.. River estuary and the base of the Cotentin Peninsula. It was finally decided the invasion force was to consist of five infantry divisions, two American, two British, and one Canadian assigned to beaches code-named, from west to east, Utah, Omaha, Gold, Juno, and Sword. On D-Day, two American airborne divisions were to land behind the western end of the assault area and one British at the eastern, while amphibious armor was to swim ashore with the leading waves. The Americans constituted the U.S.
1st Army, under Major General Omar Bradley, the British and Canadians the British 2nd Army, under General Miles Dempsey. The British divisions had been under intensive training since 1942, the American since 1943. By May 1944, intensive logistic preparations provided almost 6,500 ships and landing craft, which would land nearly 200,000 vehicles and 600,000 tons of supplies in the first three weeks of the operation. The invasion would be supported by more than 13,000 fighter, bomber, and transport aircraft, against which the Luftwaffe (the German air force) was able to deploy fewer than 400 on D-Day. Between April 1 and June 5, 1944, the British and American strategic air forces, deploying 11,000 aircraft, flew 200,000 sorties, dropping 195,000 tons of bombs on French rail centers and road networks as well as German airfields, radar installations, military bases, and coastal artillery batteries. Two thousand Allied aircraft were lost in these preliminaries, but the air campaign succeeded in destroying all the bridges across the Seine and Loire rivers and thus isolating the Normandy Invasion area from the rest of France.
The Luftwaffe staff was forced to accept the fact that the outstanding factor both before and during the invasion was the overwhelming air superiority of the enemy. The air campaign was designed not only to disrupt German anti-invasion preparations but also to serve as a deception operation. Two thirds of the bombs were dropped outside the invasion area, in an attempt to persuade the enemy that the landings would be made northeast of the Seine or the Pas de Calais area, directly opposite of Dover, England, rather than in Normandy. At the same time, through the top-secret Ultra operation, the Allies were able to decode encrypted German transmissions providing the Overlord forces with a clear picture of where the German counterattack forces were deployed. By spurious transmissions, the Allies created an entire phantom army based in southeast England (opposite of Pas de Calais) and alleged to be commanded by the American general George S.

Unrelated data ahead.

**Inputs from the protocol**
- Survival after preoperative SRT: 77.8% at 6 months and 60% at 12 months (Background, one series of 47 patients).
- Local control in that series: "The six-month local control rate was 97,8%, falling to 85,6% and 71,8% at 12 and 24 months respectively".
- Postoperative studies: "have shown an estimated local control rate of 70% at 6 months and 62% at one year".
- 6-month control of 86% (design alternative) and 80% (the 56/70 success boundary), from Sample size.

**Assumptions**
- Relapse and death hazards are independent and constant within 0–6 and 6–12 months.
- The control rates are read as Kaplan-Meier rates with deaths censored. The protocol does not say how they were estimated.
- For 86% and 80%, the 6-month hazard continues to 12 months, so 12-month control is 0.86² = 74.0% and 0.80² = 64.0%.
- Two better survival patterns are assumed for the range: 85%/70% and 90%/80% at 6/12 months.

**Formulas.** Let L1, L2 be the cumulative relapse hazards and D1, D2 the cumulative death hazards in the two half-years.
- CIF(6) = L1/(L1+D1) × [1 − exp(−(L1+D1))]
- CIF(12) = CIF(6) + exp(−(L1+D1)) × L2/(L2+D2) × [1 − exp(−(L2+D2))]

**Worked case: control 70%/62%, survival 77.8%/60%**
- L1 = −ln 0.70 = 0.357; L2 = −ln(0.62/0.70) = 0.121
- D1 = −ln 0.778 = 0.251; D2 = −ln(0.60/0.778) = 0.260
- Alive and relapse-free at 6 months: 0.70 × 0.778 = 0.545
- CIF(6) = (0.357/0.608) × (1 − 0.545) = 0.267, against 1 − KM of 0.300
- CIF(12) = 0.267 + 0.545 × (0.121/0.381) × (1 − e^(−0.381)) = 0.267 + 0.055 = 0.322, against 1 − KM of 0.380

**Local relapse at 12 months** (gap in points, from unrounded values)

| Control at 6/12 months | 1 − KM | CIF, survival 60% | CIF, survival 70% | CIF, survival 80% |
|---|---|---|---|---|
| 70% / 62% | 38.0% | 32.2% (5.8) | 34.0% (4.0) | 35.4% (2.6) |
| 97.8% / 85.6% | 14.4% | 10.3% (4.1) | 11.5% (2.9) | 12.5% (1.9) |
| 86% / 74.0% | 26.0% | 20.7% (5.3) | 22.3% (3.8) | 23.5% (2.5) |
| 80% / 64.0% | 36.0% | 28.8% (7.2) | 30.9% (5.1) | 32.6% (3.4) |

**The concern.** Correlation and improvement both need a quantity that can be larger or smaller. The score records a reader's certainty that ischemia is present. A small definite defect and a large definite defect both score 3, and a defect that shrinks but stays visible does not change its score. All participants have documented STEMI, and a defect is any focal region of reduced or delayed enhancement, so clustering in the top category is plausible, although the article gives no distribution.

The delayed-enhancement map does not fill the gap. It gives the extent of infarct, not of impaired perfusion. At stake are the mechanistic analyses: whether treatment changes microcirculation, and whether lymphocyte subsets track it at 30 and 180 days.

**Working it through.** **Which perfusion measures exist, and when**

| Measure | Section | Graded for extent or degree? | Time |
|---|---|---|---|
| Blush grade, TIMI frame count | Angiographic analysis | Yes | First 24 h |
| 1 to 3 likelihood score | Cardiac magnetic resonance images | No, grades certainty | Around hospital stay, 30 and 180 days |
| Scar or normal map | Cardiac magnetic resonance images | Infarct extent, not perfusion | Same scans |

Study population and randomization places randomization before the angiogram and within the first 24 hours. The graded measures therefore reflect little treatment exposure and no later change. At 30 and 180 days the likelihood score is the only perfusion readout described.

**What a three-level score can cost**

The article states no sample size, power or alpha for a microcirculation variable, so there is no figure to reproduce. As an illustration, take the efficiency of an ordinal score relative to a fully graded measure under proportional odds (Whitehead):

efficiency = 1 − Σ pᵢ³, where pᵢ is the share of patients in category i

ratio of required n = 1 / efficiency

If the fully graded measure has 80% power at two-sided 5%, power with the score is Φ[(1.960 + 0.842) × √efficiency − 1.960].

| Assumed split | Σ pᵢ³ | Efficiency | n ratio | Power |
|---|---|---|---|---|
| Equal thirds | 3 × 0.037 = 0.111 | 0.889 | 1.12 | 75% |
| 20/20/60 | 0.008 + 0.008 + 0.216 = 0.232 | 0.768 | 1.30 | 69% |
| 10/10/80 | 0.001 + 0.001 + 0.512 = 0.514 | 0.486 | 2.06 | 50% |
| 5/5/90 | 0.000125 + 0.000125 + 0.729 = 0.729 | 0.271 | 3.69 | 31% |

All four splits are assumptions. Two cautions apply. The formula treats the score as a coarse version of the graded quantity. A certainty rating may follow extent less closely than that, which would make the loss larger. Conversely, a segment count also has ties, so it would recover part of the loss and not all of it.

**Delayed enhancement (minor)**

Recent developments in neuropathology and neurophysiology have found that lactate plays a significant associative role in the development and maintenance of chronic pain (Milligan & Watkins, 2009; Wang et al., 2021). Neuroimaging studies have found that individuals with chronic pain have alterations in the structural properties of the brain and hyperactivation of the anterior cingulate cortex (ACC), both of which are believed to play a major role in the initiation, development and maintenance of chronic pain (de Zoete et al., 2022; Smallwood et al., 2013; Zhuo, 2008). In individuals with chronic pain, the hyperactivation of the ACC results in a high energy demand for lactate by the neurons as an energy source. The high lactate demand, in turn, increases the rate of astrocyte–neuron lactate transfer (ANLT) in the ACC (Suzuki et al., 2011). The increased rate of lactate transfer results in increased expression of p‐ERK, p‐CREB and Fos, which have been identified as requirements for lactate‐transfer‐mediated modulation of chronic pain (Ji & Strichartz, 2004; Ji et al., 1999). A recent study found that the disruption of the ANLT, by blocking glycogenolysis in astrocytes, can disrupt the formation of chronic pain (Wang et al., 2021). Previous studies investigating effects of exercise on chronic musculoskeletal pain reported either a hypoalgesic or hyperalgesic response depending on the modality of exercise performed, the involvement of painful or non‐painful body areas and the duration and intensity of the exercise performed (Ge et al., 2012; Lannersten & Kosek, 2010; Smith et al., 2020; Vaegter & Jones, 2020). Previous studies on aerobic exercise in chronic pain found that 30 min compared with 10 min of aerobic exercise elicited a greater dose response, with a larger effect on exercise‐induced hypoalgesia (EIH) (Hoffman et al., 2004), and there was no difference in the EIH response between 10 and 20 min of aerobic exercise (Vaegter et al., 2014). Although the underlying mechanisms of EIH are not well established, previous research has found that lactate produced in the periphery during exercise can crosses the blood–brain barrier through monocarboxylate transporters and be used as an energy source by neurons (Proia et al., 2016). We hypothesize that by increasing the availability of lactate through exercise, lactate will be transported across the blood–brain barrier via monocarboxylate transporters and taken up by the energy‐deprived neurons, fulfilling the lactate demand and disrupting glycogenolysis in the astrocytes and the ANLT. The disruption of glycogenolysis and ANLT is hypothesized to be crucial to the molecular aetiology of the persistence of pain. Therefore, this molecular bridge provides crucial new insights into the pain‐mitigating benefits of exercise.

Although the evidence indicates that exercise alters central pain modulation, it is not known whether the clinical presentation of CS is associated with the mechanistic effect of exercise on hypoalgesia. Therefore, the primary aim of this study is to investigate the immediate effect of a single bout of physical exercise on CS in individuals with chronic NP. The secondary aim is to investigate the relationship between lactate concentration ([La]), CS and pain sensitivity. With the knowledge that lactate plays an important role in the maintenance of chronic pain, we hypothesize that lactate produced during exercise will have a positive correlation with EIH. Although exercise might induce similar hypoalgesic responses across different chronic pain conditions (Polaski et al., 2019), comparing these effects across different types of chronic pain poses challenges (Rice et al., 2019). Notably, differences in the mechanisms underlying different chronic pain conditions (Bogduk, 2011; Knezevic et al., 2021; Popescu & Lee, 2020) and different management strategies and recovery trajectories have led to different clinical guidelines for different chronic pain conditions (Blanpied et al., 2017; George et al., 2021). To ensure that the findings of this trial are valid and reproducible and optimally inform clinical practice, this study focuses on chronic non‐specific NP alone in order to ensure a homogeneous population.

Patton. In addition, on the night of the invasion itself, airborne radar deception presented to German radar stations a phantom picture of an invasion fleet crossing the Channel narrows, while a radar blackout disguised the real transit to Normandy. The Germans were not altogether deluded. Hitler himself declared a last-minute premonition of a Normandy landing. By then, however, Rommel, in his brief period of responsibility for the Atlantic Wall, had been able to lay mines, so that by June 5 some 4 million mines had been laid on the beaches.
He had not, however, been able to position the Germans tank divisions as he wanted. Rundstedt wished to hold them back from the coast as a reserve. Rommel, warning that allied aircraft would destroy them as they advanced, wished to place them near the beaches. Hitler, adjudicating in the dispute, worsened the situation by allotting some divisions to Rommel and some to Rundstedt, keeping others under his own command. The rest of Rommels Army Group B was made up of the infantry divisions of the 7th Army in Normandy and Brittany and by the 15th Army in Pas de Calais and eastward. The reserve tank forces, given the name Panzer Group West and commanded by Leo Geyr Von Schweppenburg, came nominally under Rundstedts direct command. May 1944 had been the time chosen in Washington in May 1943 for the invasion.